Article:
This article reviews social scientific research on the occurrence of genocide and mass killing, focusing on the underlying, contributing processes. Relevant studies are grouped by their primary analytic focus: () macro-level state and institutional processes, () political elites and policy decisions, () nonelite perpetrator motivation and participation, () social construction of victim group identity, and () local and regional variation within larger episodes. We also discuss issues relating to the conceptualization and definition of genocide, the utilization of different sources of data, methodological tendencies, and general analytic trends. Although recent studies show a promising move toward greater analytic disaggregation and engagement with various causal processes and outcomes at the meso and micro levels, genocide scholars must broaden their theoretical engagement with parallel fields of inquiry, continue to be creative in locating original data sources, and account for both positive and negative cases.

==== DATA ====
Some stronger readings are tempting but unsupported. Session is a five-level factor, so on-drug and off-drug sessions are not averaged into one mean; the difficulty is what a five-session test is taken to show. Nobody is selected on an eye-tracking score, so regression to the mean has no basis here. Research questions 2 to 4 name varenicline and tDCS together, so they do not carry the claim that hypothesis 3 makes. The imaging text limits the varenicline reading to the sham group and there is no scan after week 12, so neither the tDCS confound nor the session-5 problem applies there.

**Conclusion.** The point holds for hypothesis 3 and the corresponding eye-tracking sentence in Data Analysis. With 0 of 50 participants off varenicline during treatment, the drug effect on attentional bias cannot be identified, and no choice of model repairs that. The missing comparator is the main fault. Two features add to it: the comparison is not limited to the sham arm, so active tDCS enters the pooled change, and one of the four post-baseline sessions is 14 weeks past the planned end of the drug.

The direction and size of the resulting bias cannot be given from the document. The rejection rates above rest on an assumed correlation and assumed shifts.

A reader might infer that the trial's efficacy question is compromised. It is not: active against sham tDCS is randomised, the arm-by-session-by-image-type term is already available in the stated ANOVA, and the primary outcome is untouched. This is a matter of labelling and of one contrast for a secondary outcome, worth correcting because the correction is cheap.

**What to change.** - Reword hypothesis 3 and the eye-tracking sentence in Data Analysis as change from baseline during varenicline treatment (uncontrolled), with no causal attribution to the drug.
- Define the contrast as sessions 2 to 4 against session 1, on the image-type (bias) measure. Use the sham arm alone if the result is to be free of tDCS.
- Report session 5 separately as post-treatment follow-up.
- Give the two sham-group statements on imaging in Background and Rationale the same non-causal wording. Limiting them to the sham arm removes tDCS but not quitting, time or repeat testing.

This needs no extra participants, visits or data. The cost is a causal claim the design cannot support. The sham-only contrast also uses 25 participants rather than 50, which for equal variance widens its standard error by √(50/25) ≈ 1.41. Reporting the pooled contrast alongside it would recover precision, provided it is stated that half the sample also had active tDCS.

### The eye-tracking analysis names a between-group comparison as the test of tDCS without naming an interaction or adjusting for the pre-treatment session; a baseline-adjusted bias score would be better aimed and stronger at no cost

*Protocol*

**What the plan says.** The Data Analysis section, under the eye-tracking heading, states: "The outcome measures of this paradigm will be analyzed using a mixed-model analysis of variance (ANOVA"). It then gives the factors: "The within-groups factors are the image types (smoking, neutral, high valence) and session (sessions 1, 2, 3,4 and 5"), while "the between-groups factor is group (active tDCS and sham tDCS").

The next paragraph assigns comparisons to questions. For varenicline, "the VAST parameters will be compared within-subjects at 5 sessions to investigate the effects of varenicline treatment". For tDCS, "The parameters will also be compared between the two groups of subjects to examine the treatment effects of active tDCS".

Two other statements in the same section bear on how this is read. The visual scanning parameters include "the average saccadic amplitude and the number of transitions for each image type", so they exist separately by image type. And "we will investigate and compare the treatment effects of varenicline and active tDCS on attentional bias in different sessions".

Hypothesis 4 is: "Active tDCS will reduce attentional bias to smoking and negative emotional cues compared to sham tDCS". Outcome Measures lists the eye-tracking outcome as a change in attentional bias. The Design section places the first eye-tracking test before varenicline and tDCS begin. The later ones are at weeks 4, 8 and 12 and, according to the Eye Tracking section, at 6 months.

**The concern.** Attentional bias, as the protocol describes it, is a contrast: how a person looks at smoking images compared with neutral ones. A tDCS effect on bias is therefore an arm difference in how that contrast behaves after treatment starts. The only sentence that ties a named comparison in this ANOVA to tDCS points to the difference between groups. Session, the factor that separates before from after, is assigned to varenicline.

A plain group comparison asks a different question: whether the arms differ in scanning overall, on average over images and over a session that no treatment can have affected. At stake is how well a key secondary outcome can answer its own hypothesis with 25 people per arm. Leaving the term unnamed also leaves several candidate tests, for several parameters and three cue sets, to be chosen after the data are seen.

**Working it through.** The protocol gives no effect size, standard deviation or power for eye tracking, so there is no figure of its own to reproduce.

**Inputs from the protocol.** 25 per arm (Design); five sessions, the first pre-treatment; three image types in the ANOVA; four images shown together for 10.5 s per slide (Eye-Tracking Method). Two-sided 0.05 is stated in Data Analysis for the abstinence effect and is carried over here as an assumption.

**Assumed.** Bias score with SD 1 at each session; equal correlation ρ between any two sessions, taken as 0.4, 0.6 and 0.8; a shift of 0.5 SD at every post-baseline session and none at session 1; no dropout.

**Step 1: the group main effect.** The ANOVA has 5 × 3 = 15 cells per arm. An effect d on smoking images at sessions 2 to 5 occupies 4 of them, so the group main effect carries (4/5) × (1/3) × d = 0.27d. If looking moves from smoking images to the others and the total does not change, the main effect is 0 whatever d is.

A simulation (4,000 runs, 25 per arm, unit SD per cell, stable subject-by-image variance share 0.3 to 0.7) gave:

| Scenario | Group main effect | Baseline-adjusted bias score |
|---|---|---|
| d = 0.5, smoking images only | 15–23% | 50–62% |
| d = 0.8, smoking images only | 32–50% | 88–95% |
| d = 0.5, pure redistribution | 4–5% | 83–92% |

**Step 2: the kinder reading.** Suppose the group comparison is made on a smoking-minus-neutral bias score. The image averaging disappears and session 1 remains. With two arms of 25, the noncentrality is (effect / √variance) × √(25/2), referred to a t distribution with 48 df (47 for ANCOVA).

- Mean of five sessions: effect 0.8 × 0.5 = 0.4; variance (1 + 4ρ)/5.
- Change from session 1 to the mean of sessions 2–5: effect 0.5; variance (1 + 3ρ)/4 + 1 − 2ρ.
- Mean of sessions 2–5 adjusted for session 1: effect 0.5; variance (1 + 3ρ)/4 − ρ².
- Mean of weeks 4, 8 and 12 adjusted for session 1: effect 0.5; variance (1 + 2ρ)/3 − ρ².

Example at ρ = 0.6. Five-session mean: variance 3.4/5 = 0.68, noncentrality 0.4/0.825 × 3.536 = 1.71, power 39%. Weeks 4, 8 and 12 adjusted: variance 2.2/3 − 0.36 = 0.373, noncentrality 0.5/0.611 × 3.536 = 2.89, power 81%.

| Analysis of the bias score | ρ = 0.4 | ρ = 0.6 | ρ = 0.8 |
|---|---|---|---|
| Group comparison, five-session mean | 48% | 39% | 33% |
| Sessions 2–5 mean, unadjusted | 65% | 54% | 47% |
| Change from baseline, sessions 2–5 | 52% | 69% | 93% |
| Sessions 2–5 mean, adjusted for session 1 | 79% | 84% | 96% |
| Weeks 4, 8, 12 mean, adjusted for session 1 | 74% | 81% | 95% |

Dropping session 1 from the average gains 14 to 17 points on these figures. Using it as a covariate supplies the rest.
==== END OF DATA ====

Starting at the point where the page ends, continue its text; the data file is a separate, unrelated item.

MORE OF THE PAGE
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  • Article Type: Review Article
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